Top 5 Inshore Saltwater Live Bait for Florida

When it comes to picking live bait to use when saltwater fishing from Florida shorelines or a pier. The Top Live Bait that Fishing Florida Water suggests can be found below.

1. Live Shrimp

So many fish love Live Shrimp. You can free line them you can use a popping cork and/or fish the bottom with them using a sinker.

The type of fish you can catch with Live Shrimp depends on how you fish with them. Some examples of those are Snook, Redfish, Spotted Seatrout, Ladyfish, Mangrove Snappers, Pompano, Whiting, Catfish, Small sharks and Toadfish etc.

2. Green Backs, Threadfin Herring, Finger mullet

These you will likely have to catch in a cast net. It will be the fastest way to catch them. There is a chum you “could” buy to attract them if they’re around. It’s a fish food like chum you can buy. (I’ll talk about that in later down the road in a video). These types of live bait are best used without a sinker and freelined with a moving tide. I use live bait like these by docks and boats where Snook and Tarpon will likely be hanging around. Other top water fish will hit them too. Don’t worry! Videos will be coming out showing you how to free line a live bait. Take in mind Finger mullet are not the same fish as Green back or the Threadfin herrings.

3. Crabs

Fiddler crabs and passing crabs are two crabs that you can legally use for bait in Florida.

Fish you can catch with these two crabs are Sheepshead, Redfish, Snook, Black Drum and Tarpon. They are best fished two ways depending on the fish your targeting. Sheepshead will hang around any type of structure that has barnacles on it. A cement wall, culvert, bridge piling and docks are some examples of these places. Snook, Redfish and Tarpon prefer the crab to be on a freeline The trick is to fish the crab going with the tide; don’t fish against the current. Free line is using no sinker with a line to line knot allowing the bait to freely move with the water flow.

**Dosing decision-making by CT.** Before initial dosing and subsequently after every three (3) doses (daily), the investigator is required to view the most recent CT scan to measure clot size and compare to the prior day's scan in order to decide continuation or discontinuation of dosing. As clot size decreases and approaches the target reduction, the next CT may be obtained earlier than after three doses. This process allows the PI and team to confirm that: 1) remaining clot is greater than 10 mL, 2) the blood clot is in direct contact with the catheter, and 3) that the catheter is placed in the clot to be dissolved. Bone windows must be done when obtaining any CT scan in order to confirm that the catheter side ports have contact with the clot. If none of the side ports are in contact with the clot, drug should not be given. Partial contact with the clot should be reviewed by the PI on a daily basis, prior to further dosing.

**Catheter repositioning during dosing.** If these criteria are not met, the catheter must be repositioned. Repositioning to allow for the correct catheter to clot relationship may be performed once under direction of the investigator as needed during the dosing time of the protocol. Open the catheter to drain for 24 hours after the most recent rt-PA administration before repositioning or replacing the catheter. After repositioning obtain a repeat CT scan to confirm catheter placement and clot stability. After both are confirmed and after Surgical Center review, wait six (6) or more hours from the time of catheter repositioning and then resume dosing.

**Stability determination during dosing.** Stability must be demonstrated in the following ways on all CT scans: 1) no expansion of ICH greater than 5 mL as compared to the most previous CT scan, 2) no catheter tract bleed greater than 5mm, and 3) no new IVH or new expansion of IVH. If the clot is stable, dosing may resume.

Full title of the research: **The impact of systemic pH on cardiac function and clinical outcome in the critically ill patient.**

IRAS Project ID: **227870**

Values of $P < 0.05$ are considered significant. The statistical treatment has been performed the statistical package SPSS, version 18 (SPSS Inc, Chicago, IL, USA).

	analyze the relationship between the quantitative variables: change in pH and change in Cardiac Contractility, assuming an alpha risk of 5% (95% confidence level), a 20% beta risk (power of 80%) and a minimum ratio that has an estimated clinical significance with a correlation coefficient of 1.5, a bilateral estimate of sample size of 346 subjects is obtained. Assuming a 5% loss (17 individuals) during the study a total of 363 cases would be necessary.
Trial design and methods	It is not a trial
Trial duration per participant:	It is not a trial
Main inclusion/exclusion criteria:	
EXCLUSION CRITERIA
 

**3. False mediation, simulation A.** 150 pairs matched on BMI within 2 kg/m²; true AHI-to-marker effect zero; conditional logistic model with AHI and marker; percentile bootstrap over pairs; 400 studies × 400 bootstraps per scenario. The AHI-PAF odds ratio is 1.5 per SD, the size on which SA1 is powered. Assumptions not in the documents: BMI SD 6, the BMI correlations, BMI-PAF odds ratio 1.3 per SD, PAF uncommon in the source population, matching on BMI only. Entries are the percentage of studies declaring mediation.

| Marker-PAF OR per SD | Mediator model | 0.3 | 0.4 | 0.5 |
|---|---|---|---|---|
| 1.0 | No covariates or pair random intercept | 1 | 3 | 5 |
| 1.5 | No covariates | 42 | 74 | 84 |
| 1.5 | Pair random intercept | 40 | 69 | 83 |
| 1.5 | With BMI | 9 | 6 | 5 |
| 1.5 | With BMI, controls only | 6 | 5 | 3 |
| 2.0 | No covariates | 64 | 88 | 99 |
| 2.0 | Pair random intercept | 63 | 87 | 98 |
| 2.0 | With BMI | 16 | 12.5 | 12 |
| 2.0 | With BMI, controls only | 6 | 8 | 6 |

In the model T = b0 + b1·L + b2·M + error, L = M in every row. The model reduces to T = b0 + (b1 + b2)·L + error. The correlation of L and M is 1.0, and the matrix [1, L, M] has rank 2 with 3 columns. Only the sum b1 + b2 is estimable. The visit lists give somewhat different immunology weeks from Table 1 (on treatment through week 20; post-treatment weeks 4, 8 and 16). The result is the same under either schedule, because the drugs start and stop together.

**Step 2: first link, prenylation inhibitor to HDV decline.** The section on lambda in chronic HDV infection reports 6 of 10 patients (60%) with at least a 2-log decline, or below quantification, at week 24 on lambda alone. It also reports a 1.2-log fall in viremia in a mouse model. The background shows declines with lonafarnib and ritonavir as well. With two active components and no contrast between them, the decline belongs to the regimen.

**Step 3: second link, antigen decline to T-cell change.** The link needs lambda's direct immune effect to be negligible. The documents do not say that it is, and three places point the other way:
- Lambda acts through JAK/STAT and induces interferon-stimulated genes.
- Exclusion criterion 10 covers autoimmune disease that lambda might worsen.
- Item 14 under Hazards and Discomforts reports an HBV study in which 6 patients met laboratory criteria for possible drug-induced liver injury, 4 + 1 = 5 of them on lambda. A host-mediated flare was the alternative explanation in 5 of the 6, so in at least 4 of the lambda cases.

You could use blue crabs if you want. Generally, I will use the two crabs mentioned above because they are good bait. You will need to keep them alive. Keep in mind it is best to take their two big claws off; otherwise they will kill each other in a bucket. Black Drum love parts of a blue crab like the back part of a blue crab, even the knuckles. You’ll find a video here on Fishing Florida Water talking about the parts of the blue crab to use and how to use it. Tarpon and Snook like Blue Crabs but they don’t like them if they have their claws. Take note that it is illegal to use a Stone crab as bait.

4. Pinfish, Pinfish

Pinfish are easy to catch in the daytime around fishing piers, beaches about 5-10 feet from shore also on the flats, all with using what is known as a Sibiki Rig. In some places I’ve had no luck catching Pinfish at night, You could always buy a small pinfish trap which you put frozen bait in a chum bag and much like a crab trap works these fish will find a away in to get to the bait and get stuck. Problem is that it could take a bit of time to get them using a pinfish trap compared to a Sibiki Rig I guess it depends on the location and a bunch of other factors. Many Anglers that use Pinfish have caught Seatrout, Snook, Redfish, Tarpon, Different small Grouper, Small Sharks, these pinfish are best fished in 2 ways live using no sinkers and no shiny things on your like like a swivel, You want the bait to look natural, The other way is cut, that means remove the head cut from the gills and just the half the body typically I’d use a #2 circle hook and hook the cut pinfish near the back of the tail.
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